# Inverse of a diagonal matrix plus a Kronecker product?

Given two matrices $X$ and $Y$, it's easy to take the inverse of their Kronecker product:

$(X\otimes Y)^{-1} = X^{-1}\otimes Y^{-1}$

Now, suppose we have some diagonal matrix $\Lambda$ (or more generally an easily inverted matrix, or one for which we already know the inverse). Is there a closed-form expression or efficient algorithm for computing $(\Lambda + (X\otimes Y))^{-1}$?

• +1 What's the motivation for your question? – draks ... Jan 30 '13 at 21:37
• I have a convex optimization problem I'm trying to solve, and the Hessian of the objective takes the form above. If I can compute the inverse Hessian efficiently I can use Newton's method, which is far preferable to gradient methods. – David Pfau Jan 30 '13 at 22:36
• Did you ever figure out a way to do this that avoids eigenvalue decompositions? I also have come across Hessians with this structure and would be interested in efficient algorithms to solve this problem. – Nick Alger May 9 '16 at 16:20

yes there is.

See equation 5 in http://books.nips.cc/papers/files/nips24/NIPS2011_0443.pdf

Stegle et al. Efficient inference in matrix-variate Gaussian models with iid observation noise

• The matrices corresponding to $X$ and $Y$ in the cited paper are positive semidefinite and $\Gamma$ is a multiple of $I$, but I think what the OP asks for is more general. – user1551 Feb 27 '13 at 8:49
• Yes, its not a complete answer, I agree... but I think the eigen value decomposition as given in the paper will allow at least a partial solution. – David Rohde Mar 4 '13 at 4:40
• To elaborate further... the matrix must be diagonalizable.... maybe another matrix decomposition method could be used in the general case The expression for the inverse is given here en.wikipedia.org/wiki/Eigendecomposition_of_a_matrix I haven't checked, but I think the \Gamma is a multiple of I can be dealt with i.e. this constraint can be at least paritaly removed . So to qualify, I haven't given a full answer here (because, I don't know) - but I think this is the right approach... – David Rohde Mar 4 '13 at 4:42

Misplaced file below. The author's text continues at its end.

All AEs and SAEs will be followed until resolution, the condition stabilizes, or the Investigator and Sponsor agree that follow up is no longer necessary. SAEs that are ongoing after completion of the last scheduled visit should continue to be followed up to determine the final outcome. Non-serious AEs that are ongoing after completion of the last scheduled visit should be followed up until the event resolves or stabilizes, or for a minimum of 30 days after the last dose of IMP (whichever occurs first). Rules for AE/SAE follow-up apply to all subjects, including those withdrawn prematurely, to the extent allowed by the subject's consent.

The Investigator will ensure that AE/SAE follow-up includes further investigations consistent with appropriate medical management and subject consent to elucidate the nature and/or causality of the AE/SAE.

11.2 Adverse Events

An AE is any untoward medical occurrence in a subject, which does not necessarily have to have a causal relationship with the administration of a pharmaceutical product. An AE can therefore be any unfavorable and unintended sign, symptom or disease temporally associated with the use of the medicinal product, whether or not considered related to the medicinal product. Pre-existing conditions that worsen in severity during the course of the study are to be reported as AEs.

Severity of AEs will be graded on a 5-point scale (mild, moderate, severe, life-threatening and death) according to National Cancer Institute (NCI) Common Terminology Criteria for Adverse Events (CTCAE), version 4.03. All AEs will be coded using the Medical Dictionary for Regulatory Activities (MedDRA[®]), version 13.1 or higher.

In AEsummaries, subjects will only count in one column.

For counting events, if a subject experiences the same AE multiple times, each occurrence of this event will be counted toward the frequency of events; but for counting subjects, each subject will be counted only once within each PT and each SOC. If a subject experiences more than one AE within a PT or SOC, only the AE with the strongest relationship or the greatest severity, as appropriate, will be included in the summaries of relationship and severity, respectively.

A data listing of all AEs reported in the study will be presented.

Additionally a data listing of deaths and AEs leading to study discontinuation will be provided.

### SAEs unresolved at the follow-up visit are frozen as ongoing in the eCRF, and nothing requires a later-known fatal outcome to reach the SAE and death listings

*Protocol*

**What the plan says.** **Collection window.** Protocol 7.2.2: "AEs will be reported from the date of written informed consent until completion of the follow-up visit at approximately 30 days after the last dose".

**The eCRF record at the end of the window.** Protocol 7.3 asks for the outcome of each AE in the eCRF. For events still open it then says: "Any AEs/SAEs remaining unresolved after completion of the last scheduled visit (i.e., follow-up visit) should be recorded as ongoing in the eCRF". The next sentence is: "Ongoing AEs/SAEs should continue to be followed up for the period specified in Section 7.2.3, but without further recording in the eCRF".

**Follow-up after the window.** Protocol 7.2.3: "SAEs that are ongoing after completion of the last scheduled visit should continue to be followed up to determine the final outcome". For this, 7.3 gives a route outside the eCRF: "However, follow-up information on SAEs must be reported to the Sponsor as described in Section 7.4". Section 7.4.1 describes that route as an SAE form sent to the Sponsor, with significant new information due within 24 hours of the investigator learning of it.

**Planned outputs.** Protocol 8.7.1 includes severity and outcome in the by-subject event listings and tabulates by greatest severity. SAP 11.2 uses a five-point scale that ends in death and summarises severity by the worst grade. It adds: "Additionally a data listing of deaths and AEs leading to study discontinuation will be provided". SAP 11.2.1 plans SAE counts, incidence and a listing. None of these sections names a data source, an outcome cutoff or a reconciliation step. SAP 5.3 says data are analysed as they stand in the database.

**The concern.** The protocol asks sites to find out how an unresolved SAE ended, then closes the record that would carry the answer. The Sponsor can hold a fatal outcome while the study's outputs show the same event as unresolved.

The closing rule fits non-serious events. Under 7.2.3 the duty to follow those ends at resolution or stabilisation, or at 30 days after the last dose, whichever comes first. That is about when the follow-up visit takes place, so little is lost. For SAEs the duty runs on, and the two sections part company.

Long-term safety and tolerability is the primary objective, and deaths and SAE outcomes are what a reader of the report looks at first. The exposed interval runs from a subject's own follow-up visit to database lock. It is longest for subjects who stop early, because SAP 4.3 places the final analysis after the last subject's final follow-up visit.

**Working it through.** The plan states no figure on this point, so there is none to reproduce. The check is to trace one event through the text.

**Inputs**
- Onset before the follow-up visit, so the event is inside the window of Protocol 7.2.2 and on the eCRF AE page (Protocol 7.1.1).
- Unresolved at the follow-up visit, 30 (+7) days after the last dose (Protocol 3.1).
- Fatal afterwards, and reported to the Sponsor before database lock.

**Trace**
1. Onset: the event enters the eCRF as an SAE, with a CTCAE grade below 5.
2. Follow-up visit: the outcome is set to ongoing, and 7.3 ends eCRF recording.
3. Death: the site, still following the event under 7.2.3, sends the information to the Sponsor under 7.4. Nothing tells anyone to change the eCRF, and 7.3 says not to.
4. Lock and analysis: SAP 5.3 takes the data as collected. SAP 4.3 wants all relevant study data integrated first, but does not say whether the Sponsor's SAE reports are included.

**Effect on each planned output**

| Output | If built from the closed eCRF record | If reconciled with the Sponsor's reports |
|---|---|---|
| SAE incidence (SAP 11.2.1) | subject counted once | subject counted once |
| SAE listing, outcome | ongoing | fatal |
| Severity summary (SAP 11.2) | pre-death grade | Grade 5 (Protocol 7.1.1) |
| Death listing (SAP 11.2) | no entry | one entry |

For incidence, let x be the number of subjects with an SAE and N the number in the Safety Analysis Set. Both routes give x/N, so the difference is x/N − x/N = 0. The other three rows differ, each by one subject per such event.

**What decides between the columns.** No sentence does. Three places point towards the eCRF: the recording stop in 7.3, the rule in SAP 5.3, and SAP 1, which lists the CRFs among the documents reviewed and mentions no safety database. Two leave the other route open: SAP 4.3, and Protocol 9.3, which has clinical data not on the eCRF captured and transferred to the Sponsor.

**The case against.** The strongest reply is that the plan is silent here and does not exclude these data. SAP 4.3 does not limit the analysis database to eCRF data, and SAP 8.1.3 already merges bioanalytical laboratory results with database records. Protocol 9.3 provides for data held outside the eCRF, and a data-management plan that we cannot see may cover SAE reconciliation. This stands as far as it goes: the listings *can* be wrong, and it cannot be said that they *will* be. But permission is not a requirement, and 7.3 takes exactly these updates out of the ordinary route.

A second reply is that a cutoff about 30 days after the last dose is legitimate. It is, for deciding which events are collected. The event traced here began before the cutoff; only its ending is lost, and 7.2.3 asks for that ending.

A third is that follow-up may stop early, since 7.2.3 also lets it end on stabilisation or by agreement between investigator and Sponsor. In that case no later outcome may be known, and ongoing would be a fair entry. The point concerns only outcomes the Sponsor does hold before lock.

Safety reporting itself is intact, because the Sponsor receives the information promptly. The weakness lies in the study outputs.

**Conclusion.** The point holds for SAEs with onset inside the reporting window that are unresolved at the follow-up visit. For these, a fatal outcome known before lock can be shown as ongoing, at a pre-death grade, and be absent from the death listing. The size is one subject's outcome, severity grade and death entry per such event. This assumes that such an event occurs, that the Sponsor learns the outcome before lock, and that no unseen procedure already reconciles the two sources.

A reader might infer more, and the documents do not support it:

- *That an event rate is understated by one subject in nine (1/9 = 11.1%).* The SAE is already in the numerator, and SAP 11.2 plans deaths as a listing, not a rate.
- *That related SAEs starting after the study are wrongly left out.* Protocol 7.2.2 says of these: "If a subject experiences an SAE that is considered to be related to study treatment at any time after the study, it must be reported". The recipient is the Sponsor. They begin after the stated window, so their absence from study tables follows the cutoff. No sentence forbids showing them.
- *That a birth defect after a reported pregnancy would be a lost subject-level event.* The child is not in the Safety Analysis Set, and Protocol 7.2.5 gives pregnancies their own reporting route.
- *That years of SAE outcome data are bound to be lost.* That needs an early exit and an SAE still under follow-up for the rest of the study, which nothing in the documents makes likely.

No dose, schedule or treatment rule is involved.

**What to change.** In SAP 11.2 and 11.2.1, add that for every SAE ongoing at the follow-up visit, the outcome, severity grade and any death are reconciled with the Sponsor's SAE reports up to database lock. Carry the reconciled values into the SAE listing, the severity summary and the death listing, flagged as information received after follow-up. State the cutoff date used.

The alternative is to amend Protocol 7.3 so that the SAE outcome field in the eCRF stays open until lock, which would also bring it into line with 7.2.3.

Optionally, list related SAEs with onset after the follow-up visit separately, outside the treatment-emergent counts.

Let $C := \left\{ c_{i,j} \right\}_{i,j=1}^N$ and $A := \left\{ a_{i,j} \right\}_{i,j=1}^n$ be symmetric matrices. The spectral decompositions of the two matrices read $A = O^T D_A O$ and $C = U^T D_C U$ where $D_A := Diag(\lambda_k)_{k=1}^n$ and $D_C := Diag(\mu_k)_{k=1}^N$ and $O \cdot O^T = O^T \cdot O = 1_n$ and $U \cdot U^T = U^T \cdot U = 1_N$. We use equation 5 from the cited paper in order to compute the resolvent $G_{A \otimes C}(z) := \left(z 1_{ n N} - A \otimes C\right)^{-1}$. We have: \begin{eqnarray} G_{A \otimes C}(z) &=& \left( O^T \otimes U^T\right) \cdot \left( z 1_{ n N} - D_A \otimes D_C \right)^{-1} \cdot \left(O \otimes U \right) \\ &=& \left\{ \sum\limits_{k=1}^n O_{k,i} O_{k,j} U^T \cdot \left( z 1_{N} - \lambda_k D_C\right)^{-1} U \right\}_{i,j=1}^n \\ &=& \sum\limits_{p=0}^\infty \frac{1}{z^{1+p}} A^p \otimes C^p \\ &=& \frac{\sum\limits_{p=0}^{d-1} z^{d-1-p} \sum\limits_{l=d-p}^d (-1)^{d-l} {\mathfrak a}_{d-l} \left(A \otimes C\right)^{p-d+l}}{\sum\limits_{p=0}^d z^{d-p} (-1)^p {\mathfrak a}_p} \end{eqnarray} where $\det( z 1_{n N} - A \otimes C) := \sum\limits_{l=0}^{n N} (-1)^l {\mathfrak a}_l z^{n N-l}$. The first two lines from the top are straightforward. In the third line we expanded the inverse matrix in a series and finally in the fourth line we summed up the infinite series using Cayley-Hamilton's theorem.

Use the following trick:

$$(\Lambda+A)^{-1}=A^{-1}(A^{-1}\Lambda+I)^{-1}$$ where $$A=X\bigotimes Y$$. Then we can decompose $$\Lambda=\Lambda_1\bigotimes \Lambda_2$$ by any feasible $$\Lambda_1$$ and $$\Lambda_2$$ because $$\Lambda$$ is diagonal. Now we have $$A^{-1}\Lambda=X^{-1}\Lambda_1 \bigotimes Y^{-1}\Lambda_2$$ and use the method mentioned by David Rohde